Well, half a day has never passed so quickly. I arrived in London and before I knew it, it was gone 9pm and Alex Watson had taken to the stage with her band Bastedo to sing us out of a stimulating first day at Learning Live. And in some style might I add.
I caught up with so many people which was just invaluable. I also attended two sessions, both of which were engaging and thought provoking.
This session proved challenging for many in the room. Jane is a fantastically engaging speaker. She also thoughtfully set up a link to curate all her resources around this session here. But she’s pushing boundaries and challenging the status quo – and that can be hard for people to get their head around. I think there’s general consensus that showing your work/working out loud is deemed to be a positive step. BUT there are some buts for many (not for me personally, this is what I took away from the discussion in the room and some of the tweets. Hone in on the session tweets here).
- It’s hard for organisations to move away from writing everything down. Jane’s point about organisations needing to get better at sharing tacit knowledge is so important. But as illustrated by a simple exercise in which we wrote down the steps involved in making a peanut butter and jam sandwich (our group had 14 steps!) we aren’t actually very good at translating that knowledge into the written word. Organisations are full of guides and manuals that poorly convey knowledge. But writing them seems sort of ingrained in us. Making YouTube style help videos could be a much better solution – but shaking off the shackles of the past and stopping the knee jerk reaction to write everything up will take time I think.
- Self-censorship is required. If you’re showing your work – pretty much nobody is going to want to see EVERYTHING that you’re doing! There is a skill in filtering what to share because…
- Noise is a potential issue. If everyone in an organisation suddenly starts showing their work/working out loud, how do you zoom in on the most relevant or interesting bits for you? Andrew Jacobs said (and I paraphrase) one person’s noise could be another person’s signal. So filtering what you consume as well as what you share becomes an essential skill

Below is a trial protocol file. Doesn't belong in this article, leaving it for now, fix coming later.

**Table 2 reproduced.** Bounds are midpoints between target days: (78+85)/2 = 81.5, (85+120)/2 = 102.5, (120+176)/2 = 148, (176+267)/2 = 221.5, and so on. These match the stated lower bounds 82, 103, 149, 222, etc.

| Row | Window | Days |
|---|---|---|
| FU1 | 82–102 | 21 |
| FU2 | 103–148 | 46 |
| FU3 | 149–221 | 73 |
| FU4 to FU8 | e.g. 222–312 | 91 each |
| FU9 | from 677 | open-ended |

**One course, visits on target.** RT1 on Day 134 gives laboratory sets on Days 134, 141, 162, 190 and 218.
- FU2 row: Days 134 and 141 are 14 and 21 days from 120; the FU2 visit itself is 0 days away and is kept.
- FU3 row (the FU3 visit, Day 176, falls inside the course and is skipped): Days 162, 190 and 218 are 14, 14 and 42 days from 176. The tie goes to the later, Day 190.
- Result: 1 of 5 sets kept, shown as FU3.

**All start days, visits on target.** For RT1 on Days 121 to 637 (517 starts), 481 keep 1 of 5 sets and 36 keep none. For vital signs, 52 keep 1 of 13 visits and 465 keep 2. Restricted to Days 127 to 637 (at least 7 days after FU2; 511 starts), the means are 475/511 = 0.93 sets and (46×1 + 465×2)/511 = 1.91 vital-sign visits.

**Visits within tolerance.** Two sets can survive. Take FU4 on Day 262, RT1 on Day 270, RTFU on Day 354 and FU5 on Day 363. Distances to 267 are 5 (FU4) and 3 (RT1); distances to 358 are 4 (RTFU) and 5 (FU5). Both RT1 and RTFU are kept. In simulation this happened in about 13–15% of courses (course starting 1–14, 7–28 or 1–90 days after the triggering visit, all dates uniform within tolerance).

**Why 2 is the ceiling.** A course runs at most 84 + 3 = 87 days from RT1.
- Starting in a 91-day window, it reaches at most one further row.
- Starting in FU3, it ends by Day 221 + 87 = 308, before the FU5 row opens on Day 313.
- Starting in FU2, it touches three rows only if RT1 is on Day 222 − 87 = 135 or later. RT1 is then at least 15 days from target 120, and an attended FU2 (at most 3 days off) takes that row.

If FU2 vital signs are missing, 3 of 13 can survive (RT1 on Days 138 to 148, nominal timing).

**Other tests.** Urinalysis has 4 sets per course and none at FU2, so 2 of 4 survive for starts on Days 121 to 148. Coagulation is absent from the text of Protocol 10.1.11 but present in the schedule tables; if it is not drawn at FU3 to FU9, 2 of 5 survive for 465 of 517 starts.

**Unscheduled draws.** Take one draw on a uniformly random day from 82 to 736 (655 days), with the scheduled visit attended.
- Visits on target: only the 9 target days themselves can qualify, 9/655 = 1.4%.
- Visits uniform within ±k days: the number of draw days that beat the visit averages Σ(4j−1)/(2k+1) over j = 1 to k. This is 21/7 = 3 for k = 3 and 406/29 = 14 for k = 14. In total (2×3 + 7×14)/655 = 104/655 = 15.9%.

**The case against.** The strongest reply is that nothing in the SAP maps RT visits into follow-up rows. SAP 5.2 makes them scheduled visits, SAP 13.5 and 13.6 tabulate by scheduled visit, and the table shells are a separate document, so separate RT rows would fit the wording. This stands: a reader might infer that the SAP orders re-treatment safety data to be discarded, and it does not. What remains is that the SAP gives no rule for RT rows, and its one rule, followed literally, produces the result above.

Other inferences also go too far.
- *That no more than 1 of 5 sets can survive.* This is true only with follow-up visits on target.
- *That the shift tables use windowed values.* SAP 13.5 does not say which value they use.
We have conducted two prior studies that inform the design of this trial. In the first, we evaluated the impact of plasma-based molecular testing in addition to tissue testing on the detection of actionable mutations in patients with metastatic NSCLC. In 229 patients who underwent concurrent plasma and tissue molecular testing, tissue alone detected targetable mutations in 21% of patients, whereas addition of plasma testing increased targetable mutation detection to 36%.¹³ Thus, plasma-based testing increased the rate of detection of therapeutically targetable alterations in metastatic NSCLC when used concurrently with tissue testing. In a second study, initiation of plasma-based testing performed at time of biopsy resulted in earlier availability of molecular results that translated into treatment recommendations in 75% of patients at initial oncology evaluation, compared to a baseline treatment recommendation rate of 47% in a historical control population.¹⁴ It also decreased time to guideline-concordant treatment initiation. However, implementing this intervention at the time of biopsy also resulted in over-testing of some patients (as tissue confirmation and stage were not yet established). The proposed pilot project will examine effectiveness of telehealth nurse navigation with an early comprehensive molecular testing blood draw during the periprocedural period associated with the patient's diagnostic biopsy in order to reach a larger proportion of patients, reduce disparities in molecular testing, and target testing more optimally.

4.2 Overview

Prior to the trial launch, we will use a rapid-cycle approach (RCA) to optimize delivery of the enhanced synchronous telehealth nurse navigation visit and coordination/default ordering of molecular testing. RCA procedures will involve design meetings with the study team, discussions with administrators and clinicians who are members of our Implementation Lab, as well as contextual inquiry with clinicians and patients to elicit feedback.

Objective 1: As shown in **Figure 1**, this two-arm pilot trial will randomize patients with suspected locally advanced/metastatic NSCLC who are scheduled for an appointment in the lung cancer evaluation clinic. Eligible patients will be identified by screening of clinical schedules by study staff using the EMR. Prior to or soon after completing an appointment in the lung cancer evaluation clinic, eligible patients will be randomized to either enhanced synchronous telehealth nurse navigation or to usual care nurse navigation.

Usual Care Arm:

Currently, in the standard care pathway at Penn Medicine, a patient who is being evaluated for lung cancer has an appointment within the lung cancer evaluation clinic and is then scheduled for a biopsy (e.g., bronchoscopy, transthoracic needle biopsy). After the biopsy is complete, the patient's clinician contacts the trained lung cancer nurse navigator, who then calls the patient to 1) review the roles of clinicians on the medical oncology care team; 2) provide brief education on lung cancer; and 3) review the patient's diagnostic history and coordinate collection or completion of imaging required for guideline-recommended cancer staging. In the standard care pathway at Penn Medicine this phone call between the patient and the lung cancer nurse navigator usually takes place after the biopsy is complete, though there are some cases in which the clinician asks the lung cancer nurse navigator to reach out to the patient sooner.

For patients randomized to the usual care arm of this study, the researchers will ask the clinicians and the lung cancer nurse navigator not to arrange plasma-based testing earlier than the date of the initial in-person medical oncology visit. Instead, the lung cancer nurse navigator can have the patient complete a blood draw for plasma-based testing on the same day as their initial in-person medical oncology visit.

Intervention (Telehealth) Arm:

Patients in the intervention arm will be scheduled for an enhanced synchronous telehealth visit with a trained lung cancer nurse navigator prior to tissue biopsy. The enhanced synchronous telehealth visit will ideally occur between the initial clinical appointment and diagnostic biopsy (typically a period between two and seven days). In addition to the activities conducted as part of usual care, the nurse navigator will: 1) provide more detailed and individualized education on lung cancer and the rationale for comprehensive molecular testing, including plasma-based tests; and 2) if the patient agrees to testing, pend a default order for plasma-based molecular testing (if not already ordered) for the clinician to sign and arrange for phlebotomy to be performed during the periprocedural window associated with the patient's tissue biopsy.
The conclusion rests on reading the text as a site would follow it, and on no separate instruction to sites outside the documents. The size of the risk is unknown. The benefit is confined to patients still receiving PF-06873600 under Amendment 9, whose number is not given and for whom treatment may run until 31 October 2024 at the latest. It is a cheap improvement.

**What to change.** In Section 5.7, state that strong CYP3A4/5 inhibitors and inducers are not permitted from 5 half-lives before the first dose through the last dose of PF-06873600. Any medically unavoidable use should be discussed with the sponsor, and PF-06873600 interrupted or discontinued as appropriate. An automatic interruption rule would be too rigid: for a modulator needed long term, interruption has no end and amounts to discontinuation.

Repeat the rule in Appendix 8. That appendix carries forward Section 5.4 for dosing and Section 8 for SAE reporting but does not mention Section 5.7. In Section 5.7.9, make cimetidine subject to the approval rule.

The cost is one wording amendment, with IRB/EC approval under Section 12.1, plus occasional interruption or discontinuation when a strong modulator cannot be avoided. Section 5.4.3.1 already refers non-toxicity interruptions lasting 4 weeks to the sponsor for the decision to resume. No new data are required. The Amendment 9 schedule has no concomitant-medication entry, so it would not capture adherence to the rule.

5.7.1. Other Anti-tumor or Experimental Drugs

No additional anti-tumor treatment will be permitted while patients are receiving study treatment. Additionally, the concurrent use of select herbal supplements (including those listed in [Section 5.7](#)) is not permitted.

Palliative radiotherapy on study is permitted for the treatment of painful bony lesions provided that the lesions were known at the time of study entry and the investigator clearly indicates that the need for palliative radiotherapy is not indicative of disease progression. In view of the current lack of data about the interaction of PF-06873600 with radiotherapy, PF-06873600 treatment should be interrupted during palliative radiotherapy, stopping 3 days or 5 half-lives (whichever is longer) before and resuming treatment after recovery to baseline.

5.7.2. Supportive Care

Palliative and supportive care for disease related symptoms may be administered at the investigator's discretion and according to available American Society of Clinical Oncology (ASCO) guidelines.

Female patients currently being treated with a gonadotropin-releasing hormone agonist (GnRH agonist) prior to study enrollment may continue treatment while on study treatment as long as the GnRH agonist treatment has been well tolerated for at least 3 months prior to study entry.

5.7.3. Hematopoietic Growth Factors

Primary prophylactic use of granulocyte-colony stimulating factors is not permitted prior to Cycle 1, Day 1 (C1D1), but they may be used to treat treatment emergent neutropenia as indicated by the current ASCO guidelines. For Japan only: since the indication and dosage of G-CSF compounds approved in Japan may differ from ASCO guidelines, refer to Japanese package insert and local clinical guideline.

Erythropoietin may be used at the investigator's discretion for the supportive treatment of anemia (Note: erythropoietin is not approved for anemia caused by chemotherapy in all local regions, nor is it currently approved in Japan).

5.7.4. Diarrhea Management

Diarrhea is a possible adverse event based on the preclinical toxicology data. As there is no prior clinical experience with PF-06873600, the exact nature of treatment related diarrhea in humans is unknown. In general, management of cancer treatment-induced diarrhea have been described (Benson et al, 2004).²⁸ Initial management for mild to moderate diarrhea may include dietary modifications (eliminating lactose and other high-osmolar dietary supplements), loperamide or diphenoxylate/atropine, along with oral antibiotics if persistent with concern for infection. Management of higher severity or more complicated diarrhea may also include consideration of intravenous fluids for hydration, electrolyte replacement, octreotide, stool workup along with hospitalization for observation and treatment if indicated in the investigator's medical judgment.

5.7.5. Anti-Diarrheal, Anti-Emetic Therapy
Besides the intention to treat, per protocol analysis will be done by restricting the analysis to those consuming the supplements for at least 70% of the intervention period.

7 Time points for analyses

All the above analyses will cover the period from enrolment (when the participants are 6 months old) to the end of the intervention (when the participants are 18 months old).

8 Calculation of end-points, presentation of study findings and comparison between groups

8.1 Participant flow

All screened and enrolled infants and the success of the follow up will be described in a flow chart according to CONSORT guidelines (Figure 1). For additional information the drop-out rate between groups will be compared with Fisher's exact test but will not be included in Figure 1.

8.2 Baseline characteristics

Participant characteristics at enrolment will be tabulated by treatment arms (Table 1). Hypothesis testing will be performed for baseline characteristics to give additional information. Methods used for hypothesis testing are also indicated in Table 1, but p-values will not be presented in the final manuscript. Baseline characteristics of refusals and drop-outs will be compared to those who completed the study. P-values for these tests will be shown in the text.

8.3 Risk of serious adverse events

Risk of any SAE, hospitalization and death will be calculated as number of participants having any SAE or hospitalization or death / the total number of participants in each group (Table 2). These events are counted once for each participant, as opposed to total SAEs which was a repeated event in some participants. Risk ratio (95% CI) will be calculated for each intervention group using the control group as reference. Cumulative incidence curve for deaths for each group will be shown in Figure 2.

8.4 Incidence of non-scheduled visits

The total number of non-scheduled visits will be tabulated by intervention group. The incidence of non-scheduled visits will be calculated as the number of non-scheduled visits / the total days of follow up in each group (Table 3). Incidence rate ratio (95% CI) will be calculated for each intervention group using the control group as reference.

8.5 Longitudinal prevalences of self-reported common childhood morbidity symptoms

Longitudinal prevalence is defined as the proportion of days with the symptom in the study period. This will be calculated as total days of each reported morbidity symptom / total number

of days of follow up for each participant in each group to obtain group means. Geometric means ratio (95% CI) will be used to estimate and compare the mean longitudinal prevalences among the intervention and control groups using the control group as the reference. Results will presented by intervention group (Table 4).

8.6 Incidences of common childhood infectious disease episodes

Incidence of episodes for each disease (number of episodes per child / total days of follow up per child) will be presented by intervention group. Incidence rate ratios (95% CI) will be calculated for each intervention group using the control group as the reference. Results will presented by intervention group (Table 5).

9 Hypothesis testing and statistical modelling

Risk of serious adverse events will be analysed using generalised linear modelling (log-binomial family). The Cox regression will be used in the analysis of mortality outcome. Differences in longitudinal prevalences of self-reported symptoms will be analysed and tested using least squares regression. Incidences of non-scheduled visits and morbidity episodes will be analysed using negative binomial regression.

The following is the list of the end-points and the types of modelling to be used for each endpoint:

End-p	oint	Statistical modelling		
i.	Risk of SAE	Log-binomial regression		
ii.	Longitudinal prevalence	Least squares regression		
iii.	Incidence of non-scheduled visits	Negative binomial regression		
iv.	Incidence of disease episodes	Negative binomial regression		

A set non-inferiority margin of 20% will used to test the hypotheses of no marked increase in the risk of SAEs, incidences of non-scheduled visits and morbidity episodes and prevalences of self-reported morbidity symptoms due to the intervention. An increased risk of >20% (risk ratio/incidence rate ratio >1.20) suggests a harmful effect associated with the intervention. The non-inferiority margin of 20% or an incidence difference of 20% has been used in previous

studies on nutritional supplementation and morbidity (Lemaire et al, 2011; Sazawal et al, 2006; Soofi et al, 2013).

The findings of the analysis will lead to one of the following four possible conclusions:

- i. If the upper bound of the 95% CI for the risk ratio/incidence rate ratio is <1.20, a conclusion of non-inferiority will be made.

- It’s scary. Lots of people are fearful of showing their work. Many of us have a natural instinct to get things polished before sharing them. Showing a raw work in progress can be quite intimidating. I think some people are constrained by their own fears of not wanting others to think they are incompetent. Others will be constrained by their organisational culture. Jane quite rightly said that it needs to be OK to fail. But the acceptance around that will vary hugely from organisation to organisation.
I am personally trying to work out loud a lot more. It’s something we try to do in my organisation and I am finding it hugely beneficial. I have started to let go of that instinct to hone and polish before sharing a piece of writing for example. Because actually the earlier I get feedback and input on it, the better the end result tends to be. I think we’re going to see the trend of showing your work grow but we need more Janes to show us the way.
I recently blogged about making videos and in this workshop, the attendees split into three groups to make free resources. Podcasts, animations and videos. Michelle was ably assisted by Ady Howes and Lisa Minogue-White here and after a rapid fire introduction on some useful free tools, we were given 20 minutes to create something ourselves. Using Adobe Spark, our group created this short little video. Which admittedly isn’t much! But Ady’s four pillars of video are really useful:
You might not use each of these in order. Ady was talking about a shoot he has coming up which is of a live event. So he doesn’t know what the story is yet, it will unfold on the day. But he can set up the capture, he’ll create on the day and do some pre-planning on how he’ll share it afterwards.
The other two groups managed to create a podcast and an animation. Many in the room were chuffed to bits seeing what they could create so quickly and were clamouring for Michelle’s list of free tools. (Tweet her if you’d like a copy.) There are so many free tools out there but finding and assessing their worth is a challenge. This was a useful session thanks to Michelle’s spade work in cherry picking some of the best tools out there. Really worthwhile.
More to follow on day two. Stay tuned.